Over two years ago I wrote about my experience on a quick run to a nearby grocery store to pick up a few items. Seven items, to be exact—which were then placed in six plastic bags, flimsy because they were intended to be used only once and then tossed out. (It was a spur-of-the-moment trip on the way home that evening, so I didn’t have the usual reusable bags I would have given the grocery store to put my items in.)
Those six bags were among the approximately 10 billion single-use bags that the NYC Department of Sanitation estimates New Yorkers toss out every year—a whopping 19,000 every minute. Disposing these bags costs city taxpayers in excess of $10 million a year.
So it is welcome news today to learn that the New York City Council has passed legislation that will require stores, with “limited exceptions”, to charge five cents for every single-use bag they give shoppers. According to The New York Times, the legislation passed by one of the closest margins in recent years, 28–20. The mayor, Bill de Blasio, has expressed his support for the law.
But it’s not in the clear yet: former mayor Michael Bloomberg “offered a proposal in 2008 for a 6-cent bag fee — 5 cents for stores; a penny for the city — before dropping it several months later amid strong opposition. At the time, one of the opponents on the Council was Simcha Felder, a Brooklyn Democrat who is now a state senator. Last month, Senator Felder introduced a bill [S7336] that would prohibit the levying of local fees on bags; it passed a committee this week,” writes the Times.
And the fee itself is not perfect. Unlike the bag fee imposed in my former hometown, the District of Columbia, where the nickel collected on every bag helps clean up the heavily polluted Anacostia River, the stores will keep every cent they collect of New York’s proposed charge.
But, in the end, if the results in New York are anything like those in the nation’s capital and other cities that have imposed a charge on single-use bags, you can expect to see far fewer of them littering our streets and polluting our city very soon. A small fee can lead to big behavioral change.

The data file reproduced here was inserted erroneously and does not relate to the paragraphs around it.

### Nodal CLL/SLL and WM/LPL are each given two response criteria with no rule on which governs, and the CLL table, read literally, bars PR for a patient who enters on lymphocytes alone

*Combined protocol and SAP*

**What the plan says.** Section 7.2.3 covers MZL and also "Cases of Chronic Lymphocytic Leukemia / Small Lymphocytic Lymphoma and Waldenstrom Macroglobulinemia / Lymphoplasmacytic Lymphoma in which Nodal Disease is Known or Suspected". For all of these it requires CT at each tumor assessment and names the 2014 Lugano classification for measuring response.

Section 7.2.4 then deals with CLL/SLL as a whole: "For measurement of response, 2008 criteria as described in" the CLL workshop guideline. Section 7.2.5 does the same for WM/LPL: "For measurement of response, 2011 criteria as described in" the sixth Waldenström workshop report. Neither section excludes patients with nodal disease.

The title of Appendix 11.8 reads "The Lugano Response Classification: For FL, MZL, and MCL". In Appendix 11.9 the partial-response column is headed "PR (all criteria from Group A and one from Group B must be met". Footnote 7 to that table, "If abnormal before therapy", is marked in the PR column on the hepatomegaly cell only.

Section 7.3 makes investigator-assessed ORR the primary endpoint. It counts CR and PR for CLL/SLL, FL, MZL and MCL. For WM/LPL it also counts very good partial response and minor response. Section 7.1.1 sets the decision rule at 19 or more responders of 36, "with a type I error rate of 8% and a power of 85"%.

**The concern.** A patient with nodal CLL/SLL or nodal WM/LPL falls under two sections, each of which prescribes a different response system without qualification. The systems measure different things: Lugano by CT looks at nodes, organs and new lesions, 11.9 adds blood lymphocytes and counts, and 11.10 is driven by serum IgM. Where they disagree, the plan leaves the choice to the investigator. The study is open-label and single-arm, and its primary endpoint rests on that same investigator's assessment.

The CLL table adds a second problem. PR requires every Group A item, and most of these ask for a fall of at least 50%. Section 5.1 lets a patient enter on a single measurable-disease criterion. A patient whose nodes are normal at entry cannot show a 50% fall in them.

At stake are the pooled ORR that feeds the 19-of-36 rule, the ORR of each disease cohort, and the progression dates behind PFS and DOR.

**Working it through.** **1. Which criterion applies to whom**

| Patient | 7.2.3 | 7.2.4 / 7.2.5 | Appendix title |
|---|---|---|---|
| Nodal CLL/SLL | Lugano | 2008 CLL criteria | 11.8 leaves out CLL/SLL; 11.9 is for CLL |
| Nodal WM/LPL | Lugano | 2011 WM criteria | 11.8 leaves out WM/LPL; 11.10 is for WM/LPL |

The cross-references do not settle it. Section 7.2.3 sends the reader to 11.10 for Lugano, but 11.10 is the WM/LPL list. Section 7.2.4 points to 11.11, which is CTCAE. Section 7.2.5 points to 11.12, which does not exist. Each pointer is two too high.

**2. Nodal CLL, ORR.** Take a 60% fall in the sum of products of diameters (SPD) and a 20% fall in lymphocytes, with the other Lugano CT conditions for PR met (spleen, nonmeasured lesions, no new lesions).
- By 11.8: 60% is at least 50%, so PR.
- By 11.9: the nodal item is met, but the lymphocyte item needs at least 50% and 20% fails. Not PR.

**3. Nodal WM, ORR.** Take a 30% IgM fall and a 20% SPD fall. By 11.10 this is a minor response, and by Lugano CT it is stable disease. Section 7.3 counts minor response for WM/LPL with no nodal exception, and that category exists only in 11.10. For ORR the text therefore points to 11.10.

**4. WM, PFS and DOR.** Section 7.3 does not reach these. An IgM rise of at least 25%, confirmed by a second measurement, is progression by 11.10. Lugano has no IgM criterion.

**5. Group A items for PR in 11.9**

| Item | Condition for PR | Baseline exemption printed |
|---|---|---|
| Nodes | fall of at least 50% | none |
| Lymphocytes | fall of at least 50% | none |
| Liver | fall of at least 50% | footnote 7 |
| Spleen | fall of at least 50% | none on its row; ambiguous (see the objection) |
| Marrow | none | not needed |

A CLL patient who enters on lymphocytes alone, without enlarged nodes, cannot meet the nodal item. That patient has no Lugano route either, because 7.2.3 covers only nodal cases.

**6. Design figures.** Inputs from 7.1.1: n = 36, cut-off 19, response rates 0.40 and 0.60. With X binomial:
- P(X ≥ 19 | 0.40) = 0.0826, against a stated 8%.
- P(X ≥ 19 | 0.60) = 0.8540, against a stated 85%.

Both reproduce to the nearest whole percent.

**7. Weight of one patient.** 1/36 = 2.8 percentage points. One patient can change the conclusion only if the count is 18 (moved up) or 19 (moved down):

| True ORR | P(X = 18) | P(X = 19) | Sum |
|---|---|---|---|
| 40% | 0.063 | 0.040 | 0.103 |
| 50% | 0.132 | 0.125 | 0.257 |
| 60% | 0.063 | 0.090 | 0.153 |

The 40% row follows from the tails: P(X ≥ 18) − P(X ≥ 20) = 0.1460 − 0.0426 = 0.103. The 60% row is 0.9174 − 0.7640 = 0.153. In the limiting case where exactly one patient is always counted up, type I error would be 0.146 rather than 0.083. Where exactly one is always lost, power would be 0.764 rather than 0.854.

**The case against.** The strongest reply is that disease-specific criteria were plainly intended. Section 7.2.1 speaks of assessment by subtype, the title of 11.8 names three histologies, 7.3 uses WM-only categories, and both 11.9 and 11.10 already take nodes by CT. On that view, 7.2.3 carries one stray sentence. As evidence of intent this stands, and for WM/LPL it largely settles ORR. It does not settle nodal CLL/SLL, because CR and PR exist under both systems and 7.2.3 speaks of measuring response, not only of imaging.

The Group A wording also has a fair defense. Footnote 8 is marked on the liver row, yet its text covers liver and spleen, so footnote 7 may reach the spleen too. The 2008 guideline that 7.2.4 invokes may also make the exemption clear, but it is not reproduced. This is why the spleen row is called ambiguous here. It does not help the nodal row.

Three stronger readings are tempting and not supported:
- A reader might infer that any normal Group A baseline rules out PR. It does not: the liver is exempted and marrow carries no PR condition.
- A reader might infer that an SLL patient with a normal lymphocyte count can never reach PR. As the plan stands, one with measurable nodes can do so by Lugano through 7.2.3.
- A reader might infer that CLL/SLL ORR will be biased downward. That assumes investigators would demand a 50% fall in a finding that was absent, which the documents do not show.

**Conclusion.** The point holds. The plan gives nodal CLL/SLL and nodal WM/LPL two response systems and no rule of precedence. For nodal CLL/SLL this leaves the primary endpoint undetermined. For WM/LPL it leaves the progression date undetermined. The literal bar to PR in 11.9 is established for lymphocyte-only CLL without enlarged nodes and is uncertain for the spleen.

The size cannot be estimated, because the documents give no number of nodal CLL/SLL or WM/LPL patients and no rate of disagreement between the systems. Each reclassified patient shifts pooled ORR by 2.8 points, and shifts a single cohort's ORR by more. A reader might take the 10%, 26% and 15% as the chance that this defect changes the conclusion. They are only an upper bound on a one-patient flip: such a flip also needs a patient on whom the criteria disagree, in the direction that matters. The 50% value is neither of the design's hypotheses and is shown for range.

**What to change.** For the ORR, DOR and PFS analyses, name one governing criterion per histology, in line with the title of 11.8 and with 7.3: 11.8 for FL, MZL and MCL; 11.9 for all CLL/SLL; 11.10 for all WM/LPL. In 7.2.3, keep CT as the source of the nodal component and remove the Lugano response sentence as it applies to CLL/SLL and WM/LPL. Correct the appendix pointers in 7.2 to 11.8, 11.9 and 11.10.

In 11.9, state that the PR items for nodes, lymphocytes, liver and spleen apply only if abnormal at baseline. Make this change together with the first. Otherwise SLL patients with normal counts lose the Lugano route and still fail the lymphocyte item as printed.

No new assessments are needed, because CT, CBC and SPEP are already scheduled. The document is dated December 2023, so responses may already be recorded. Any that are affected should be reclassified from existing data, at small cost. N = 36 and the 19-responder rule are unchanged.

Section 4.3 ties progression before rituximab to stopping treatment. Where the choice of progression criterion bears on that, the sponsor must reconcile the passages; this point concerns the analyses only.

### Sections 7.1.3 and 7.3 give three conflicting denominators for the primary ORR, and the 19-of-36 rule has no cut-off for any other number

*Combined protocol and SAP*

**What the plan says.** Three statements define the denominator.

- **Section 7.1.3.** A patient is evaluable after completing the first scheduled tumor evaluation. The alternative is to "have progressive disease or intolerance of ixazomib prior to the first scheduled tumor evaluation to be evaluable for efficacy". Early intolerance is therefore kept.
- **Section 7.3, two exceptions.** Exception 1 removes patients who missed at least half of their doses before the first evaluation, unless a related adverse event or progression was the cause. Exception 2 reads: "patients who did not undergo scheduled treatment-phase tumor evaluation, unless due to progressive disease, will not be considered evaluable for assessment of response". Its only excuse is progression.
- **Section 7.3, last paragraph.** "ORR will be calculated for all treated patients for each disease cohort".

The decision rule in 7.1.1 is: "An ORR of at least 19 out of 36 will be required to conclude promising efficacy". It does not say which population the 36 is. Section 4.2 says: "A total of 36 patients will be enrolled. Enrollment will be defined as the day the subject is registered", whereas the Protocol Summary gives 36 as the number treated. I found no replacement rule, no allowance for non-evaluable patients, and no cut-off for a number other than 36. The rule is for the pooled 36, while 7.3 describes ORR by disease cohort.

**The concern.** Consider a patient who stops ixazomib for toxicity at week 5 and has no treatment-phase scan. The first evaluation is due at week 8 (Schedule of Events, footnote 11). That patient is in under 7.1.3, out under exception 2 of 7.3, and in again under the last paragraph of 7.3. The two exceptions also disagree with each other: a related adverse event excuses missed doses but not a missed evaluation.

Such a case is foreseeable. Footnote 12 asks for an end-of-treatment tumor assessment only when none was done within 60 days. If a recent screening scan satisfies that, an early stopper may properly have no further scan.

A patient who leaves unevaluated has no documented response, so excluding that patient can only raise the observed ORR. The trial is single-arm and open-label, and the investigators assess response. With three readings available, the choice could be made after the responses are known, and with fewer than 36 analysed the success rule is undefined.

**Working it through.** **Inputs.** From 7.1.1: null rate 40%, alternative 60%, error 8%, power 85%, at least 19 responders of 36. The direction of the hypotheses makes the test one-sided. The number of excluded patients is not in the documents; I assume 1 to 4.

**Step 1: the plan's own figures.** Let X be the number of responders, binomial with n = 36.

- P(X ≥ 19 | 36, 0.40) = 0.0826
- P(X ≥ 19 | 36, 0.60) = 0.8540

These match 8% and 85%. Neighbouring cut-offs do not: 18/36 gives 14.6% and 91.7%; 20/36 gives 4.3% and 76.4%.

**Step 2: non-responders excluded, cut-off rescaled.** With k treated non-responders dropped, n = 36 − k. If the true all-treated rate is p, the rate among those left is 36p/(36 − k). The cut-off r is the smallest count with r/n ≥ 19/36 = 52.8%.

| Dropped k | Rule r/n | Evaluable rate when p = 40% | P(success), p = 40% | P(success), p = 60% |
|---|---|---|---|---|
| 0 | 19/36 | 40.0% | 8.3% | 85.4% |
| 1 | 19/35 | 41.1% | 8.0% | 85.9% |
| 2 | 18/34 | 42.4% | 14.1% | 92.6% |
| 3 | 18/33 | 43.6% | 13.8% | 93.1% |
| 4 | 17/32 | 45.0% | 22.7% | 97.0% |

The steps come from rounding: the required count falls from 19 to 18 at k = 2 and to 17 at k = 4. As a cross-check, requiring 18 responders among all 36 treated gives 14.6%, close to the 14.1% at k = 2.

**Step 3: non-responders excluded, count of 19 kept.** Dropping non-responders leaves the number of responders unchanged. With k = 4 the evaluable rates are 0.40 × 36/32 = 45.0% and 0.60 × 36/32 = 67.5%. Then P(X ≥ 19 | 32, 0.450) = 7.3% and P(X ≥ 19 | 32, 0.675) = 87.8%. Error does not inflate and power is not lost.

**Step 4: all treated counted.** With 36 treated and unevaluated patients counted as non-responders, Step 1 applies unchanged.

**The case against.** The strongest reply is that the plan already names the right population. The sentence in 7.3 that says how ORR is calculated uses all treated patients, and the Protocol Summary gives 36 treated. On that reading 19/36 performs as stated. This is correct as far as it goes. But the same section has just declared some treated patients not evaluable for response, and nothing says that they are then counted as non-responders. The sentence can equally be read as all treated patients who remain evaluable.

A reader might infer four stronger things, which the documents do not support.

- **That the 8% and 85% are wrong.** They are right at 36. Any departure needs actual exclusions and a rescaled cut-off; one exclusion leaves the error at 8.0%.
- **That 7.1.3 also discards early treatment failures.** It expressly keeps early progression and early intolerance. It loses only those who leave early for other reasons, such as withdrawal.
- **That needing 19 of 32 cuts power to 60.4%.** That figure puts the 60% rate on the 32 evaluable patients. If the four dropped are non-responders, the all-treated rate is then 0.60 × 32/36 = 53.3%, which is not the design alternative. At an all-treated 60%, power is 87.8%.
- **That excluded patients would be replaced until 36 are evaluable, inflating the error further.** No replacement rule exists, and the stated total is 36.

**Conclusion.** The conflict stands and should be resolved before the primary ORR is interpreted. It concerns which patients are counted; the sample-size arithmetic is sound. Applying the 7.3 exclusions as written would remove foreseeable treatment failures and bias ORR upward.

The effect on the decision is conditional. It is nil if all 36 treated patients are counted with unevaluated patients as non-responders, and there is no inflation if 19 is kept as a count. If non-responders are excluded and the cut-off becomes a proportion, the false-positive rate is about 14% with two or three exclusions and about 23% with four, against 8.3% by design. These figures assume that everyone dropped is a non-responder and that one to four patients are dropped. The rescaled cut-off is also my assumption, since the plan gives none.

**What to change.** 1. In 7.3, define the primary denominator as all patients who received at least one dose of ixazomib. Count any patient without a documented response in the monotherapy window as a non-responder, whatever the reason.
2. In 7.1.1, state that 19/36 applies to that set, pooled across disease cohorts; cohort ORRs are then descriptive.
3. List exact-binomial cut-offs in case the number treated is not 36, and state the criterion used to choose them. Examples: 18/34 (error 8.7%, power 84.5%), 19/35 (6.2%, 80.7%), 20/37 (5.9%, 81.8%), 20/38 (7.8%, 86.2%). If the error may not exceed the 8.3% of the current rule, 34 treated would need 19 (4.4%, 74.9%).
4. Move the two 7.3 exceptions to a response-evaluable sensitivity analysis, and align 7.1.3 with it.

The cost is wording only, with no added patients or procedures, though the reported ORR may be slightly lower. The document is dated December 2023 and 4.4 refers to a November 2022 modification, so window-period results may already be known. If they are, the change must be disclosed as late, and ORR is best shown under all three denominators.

Image: New York City Hall by Momos via Wikipedia, CC BY-SA 3.0
Those of you outside the New York City area may be wondering, what is “cross-honoring”? Cross-honoring means that because of a significant service disruption on one transit system another transit system providing approximately parallel service will honor passengers’ tickets for the interrupted service. So, earlier today, when the New York City Subway’s 7 train was interrupted, passengers going from, say, Flushing, Queens—where the Flushing-Main St subway station is about a block away from the Long Island Rail Road’s Flushing-Main St station—to Manhattan could use their MetroCards to ride the LIRR instead.
That’s considerate of the agencies, right? I suppose that’s one way to look at it.
So, my question is, why don’t they cross-honor each other fares to begin with? As in, all the time, regardless of the weather or service disruptions?
I know, I know: the various systems—the regional railroads, the subway, the light-rail lines, and buses—tend to serve different groups of users in different geographic locations, often with different socio-economic backgrounds and levels of income. It is arguable that a commuter from a wealthier community on Long Island should have to pay more for a trip through Queens than a lower-income New York City resident.